Pods workshop with Andrea Graham

I’m just back from another fabulous three-day workshop at Atelier Fiberfusing near Amsterdam in the Netherlands. The atelier is run by Dorie van Dijk and her family, and I attended a workshop by Lisa Klakulak there last year. It’s a fantastic space, with a huge table for each student and plenty of room to move about. Food is plentiful and delicious, sometimes unusual – I’ve never had sauerkraut lasagne before! 🙂 – and though the atmosphere is warm, friendly and laid back, underneath everything is extremely well organised. I can’t recommend it highly enough.

My chosen workshop this year was with Andrea Graham, who makes beautiful sculptural felt. I’ve admired her work for a long time and at one stage wondered about doing a workshop by webcam. But then I saw she was coming to Atelier Fiberfusing, and that was all the excuse I needed!

I’d booked for the three-day workshop on making pods, but before I arrived, there had been two previous workshops on making jewellery and textured surfaces. The results looked really interesting.

pod jewellery pod texture

Andrea had brought along some examples of pods to inspire us.

pod andrea2 pod andrea3

We started by making the core and legs for our pods, then added features such as spikes and resists using needle felting. After covering with the base colour and adding more features we finally wet felted the whole piece.

With 14 students in the class, all experienced felters, the results were incredibly varied, as the photos below show! The first one is mine.

Andrea is a very good tutor. Because of her experience, she can point out where the trouble spots are likely to be in advance, hopefully preventing too much disappointment after a lot of hard work!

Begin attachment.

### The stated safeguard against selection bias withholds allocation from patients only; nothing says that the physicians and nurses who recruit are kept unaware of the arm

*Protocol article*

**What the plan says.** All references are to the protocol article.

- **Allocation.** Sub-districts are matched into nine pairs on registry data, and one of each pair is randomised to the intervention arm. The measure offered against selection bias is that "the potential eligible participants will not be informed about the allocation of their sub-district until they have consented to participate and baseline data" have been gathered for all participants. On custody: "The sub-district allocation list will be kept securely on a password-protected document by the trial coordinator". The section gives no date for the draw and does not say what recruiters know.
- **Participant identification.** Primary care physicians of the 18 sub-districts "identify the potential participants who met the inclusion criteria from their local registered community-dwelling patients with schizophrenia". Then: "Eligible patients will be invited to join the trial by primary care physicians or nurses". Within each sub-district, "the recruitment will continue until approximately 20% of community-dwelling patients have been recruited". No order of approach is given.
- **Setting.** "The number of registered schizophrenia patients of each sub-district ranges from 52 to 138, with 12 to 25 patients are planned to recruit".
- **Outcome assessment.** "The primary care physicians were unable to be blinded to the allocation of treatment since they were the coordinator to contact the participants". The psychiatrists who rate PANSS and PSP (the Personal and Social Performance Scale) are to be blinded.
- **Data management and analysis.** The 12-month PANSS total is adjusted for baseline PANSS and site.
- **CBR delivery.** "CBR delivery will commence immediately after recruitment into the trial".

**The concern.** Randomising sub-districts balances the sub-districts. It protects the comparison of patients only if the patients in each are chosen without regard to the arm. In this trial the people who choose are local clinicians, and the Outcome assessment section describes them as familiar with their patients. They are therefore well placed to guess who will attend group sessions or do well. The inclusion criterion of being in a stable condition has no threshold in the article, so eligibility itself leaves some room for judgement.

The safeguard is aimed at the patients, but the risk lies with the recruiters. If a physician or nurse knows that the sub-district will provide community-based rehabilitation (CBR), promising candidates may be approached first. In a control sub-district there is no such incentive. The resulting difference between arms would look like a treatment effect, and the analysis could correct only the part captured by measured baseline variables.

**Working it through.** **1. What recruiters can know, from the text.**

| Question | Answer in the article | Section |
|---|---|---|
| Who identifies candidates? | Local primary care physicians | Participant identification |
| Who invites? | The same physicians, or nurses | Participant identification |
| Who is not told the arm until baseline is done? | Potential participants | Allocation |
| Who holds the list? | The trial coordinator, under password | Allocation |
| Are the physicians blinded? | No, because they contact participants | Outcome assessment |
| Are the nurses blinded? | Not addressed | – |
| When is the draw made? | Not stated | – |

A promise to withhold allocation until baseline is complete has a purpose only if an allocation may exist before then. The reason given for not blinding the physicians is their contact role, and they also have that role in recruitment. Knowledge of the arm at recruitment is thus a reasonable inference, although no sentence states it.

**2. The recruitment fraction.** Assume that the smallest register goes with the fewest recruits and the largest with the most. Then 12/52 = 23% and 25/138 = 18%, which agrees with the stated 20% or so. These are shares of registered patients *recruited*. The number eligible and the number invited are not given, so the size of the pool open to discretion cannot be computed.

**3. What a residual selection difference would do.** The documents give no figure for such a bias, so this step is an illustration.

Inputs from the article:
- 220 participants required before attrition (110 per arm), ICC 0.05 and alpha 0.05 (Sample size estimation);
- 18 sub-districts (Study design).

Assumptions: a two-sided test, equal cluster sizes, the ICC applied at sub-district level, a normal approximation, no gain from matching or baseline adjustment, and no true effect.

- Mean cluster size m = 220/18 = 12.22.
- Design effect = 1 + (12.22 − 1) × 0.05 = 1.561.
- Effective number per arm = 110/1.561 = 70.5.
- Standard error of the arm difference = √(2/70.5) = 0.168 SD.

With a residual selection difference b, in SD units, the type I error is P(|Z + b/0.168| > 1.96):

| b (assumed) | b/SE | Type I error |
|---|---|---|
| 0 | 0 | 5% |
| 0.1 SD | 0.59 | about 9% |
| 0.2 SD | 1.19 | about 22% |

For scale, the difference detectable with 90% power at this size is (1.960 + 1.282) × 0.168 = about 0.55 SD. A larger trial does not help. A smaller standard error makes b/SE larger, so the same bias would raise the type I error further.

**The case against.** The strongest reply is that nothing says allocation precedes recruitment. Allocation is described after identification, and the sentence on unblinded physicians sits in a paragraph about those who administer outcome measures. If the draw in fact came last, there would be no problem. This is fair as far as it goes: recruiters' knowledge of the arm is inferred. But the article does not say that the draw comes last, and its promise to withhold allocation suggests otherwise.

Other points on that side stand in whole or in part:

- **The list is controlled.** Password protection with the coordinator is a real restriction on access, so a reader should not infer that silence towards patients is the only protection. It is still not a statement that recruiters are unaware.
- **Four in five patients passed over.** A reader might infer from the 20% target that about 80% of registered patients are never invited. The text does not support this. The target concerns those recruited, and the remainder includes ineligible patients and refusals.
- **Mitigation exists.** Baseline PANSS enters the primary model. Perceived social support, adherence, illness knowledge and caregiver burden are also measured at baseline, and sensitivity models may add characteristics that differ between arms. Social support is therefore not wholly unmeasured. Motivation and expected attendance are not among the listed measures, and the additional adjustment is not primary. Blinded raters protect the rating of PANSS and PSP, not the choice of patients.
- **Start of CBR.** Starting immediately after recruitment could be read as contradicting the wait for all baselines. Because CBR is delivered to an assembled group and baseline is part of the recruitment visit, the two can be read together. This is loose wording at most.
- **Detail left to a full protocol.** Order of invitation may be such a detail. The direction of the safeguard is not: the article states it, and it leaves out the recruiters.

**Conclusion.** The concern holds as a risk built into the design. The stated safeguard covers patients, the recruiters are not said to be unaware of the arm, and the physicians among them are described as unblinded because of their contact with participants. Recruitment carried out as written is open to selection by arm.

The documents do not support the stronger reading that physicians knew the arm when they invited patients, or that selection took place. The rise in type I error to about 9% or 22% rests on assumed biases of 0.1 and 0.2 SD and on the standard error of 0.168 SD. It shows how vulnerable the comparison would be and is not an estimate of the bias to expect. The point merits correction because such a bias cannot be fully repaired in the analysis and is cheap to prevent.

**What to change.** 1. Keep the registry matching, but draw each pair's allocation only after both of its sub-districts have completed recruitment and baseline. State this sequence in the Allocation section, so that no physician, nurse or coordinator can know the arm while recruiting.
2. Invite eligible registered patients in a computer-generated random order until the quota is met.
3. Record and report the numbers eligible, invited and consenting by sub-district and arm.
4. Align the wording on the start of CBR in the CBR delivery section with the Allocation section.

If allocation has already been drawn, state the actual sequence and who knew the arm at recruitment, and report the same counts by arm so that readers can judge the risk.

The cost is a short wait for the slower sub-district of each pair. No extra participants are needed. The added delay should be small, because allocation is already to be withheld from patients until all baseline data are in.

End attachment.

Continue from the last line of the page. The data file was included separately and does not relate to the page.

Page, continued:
I learnt a lot on this workshop:

  • Having done very little needle felting, I now have more respect for what can be achieved with this technique. Not just through what we did in class, but because Ruth Packham, who was staying at the same hotel as me, is an avid needle felter and gave me some inspiration. I still prefer the texture of wet felting though. 🙂
  • I’ve never made spikes before – I equated them with making bag handles, which is a long and tedious process if you just use bubble wrap. But using a bamboo mat is infinitely quicker, as long as the mat is sturdy enough.
  • I’ve never felted with batts, but they are much quicker to lay out. The short fibre merino I got from New England Felting Supply was much admired for the gorgeous mix of colours, and it felted like a dream! However, being used to laying out felt as “shingles” using tops, I had some difficulty in judging how thick the final felt would be when using batts, so some of the prefelt I made was quite thin. Hopefully this will improve with experience.

And of course I made some lovely new friends! 🙂

group shot pods

Looking forward to next year already…

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Chelsea MA Textile Design show 2013

Given its rich textile history, it’s no surprise that India was a common source of inspiration for this year’s MA students of textile design at the Chelsea College of  Art and Design Postgraduate Show.

The work of Kathryn Lewis particularly appealed, as her collaboration with Jabbar Khatri, an artisan based in Gujarat, used bandhani binding to shape garments, resulting in textures not dissimilar to nuno felting. Not very practical, perhaps, as the knots are left in, but a nice example of bandhani being used for form rather than pattern.

Kathryn Lewis

Kinza Foudil Mattoo displayed some contemporary adaptations of traditional ajrak block printed fabrics, based on a trefoil motif, using digital printing.

ajrak1

Upcycling/using waste or found materials was another common theme. My favourite pieces here were by Kaixi Lin. Inspired by Japanese boro – heavily patched and repaired indigo cloth – she collected discarded clothing from her family, and unravelled and reused the yarns to weave new fabrics.

KAIXI LIN

Lucinda Chang combines textiles and ceramics. Inspired by coral after a visit to the London Aquarium, she knitted, crocheted or stitched waste textiles into underwater forms before dipping them into casting slip.

lucinda chang